Now, as gene engineers take tentative steps to bypass Darwin and produce a standard disease-free human, we aim for life without end. Given time they will succeed, my guess would be in fifty years, and they need to be stopped. Meanwhile we can look forward to a Darwinian struggle between the world’s nations for food, water and living space. We have the means of mass extinction now and as pressure grows we will employ them.

The planet has it weapons too. Remember Ebola? The disease that not only killed its victim in 24 hours but killed the doctors and nurses as well? We got a vaccine out in time to stop it, but like Arnold Schwarzenegger as The Terminator in the film of the same name said: ‘I’ll be back.’

Subscribe To Quarterly Traditional Print Magazine (delivered to your door)

Subscribe To Quarterly Digital Edition

Liked this Blog ? Why not post it to a friend ?

17 Comments on Editorial: Too many people.

  1. Wow, gloomy stuff, SR!
    Some off-the-cuff observations –

    “Too many people…” You’re probably right, although this is a value judgment. One could say that the human population explosion is just part of Nature – in the same way that insect populations explode and then just as quickly collapse. Maybe we are at that point.

    Modern medicine has undoubtedly been a major contributor to the recent population increase, but the biggest single factor was surely modern chemistry – Fritz Haber discovered how to fix nitrogen from air in about 1912, the result of which was to raise the planet’s carrying capacity from c. one billion people up to seven billion (and rising) in the space of a century. But because running the “Haber process” requires huge amounts of energy in the form of fossil fuels, the extra six billion people can only be kept alive as long as fossil fuels last, or alternatives are developed.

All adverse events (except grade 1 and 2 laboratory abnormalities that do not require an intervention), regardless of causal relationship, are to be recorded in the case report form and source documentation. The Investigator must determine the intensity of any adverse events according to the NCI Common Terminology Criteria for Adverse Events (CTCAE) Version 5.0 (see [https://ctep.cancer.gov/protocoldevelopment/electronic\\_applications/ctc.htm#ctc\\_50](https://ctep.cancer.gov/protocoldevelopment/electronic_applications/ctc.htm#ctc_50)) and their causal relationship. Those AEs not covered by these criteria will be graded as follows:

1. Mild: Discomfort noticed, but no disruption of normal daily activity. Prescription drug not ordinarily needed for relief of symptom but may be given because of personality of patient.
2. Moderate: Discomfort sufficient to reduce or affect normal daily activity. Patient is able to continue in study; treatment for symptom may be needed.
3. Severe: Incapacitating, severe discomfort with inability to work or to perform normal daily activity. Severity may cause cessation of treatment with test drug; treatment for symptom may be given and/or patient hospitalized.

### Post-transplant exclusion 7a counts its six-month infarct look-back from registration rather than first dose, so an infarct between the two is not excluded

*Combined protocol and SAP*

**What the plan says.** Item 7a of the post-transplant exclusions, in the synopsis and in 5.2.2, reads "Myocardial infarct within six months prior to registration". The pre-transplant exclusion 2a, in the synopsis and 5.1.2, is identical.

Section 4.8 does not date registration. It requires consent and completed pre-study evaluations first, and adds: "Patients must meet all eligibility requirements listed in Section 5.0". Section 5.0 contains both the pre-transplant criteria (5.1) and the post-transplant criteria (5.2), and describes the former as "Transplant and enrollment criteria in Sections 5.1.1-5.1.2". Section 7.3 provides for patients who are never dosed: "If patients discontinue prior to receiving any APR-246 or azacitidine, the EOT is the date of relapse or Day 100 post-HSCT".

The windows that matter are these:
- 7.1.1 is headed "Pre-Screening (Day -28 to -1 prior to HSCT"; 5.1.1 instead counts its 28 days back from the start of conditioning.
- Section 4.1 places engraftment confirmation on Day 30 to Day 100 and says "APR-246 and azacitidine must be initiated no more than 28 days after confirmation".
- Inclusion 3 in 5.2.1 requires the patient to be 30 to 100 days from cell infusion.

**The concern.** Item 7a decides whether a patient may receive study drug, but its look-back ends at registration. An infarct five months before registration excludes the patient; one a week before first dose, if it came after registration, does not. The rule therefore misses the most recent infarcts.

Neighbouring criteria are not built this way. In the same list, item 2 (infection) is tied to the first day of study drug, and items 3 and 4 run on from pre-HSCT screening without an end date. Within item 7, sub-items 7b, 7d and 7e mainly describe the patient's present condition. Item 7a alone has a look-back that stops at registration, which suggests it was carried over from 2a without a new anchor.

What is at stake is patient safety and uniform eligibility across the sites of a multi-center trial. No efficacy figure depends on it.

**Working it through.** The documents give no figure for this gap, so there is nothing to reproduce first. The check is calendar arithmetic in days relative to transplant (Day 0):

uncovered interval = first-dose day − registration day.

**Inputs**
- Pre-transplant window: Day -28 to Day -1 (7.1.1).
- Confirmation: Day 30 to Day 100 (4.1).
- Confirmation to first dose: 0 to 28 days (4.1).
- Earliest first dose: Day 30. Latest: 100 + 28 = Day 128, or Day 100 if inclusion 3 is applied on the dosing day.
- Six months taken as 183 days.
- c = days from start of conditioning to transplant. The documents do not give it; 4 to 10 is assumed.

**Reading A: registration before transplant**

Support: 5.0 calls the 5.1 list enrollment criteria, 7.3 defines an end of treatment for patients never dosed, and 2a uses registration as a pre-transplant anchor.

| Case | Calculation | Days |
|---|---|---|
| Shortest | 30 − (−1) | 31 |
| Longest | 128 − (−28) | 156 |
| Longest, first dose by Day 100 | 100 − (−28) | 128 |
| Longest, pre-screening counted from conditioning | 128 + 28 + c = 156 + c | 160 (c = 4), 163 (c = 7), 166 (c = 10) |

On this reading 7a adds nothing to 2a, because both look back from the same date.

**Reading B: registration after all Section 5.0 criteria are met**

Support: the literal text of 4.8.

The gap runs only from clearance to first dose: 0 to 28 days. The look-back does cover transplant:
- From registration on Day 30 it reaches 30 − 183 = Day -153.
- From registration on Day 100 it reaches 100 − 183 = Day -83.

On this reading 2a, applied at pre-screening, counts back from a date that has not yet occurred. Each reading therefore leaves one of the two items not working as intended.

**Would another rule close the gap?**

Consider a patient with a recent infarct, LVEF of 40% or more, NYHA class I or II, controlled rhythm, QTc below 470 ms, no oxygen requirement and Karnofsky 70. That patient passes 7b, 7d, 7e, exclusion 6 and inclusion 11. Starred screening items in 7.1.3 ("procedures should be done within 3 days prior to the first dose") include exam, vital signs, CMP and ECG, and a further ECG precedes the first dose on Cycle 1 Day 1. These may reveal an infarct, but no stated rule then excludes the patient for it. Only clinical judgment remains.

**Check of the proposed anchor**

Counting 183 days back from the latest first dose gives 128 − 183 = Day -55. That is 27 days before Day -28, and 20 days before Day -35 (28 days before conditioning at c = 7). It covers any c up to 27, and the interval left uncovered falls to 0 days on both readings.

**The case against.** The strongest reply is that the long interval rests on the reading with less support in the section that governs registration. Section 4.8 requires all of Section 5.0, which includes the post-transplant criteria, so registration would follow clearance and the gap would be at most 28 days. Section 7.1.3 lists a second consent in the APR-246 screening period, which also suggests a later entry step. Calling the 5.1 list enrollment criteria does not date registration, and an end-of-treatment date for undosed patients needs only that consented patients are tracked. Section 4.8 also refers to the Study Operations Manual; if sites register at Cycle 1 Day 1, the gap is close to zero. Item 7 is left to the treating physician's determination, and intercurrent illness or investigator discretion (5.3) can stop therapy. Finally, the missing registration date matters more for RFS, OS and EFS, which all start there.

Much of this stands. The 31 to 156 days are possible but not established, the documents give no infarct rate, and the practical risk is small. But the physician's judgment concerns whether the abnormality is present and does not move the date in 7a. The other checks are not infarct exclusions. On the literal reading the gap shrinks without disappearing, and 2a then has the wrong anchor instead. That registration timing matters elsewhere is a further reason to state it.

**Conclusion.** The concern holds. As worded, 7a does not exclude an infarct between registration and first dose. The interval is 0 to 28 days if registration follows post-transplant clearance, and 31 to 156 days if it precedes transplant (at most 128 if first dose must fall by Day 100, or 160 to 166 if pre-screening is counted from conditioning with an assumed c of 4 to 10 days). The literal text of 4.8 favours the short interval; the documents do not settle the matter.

Another major factor was the Catholic Church. By forbidding artificial contraceptives to its flock, the various Popes have been irresponsible in causing much of the global population explosion and the attendant miseries for many.

    Humans are no more an enemy of the planet than any other species which procreates exponentially and invades other habitats. At least humans have the capacity to be aware of the destruction we cause and to take steps to end it.

    Of course we regard medicine as beneficial. What sensible person would turn their backs on preventing suffering and the effort to find cures for illnesses? It’s true that there are applications of medicine which actually prolong suffering needlessly, or are used for profit and to appeal to our vanity. But it is surely foolish to wish for a world prior to the giants of medicine and science such as Harvey, Jenner, Koch, Pasteur, Liston, Lister, Semmelweiss, Ehrlich, Esterich, Fleming, the brave and selfless volunteers Kissinger and Moran, and Salk (all dead white males by the way).

    And genetic engineers can’t “bypass” Darwin (and they know better than most that they can’t). Resistance will emerge as part of Natural law. Survival and reproduction are always going to be a game of cat-and-mouse.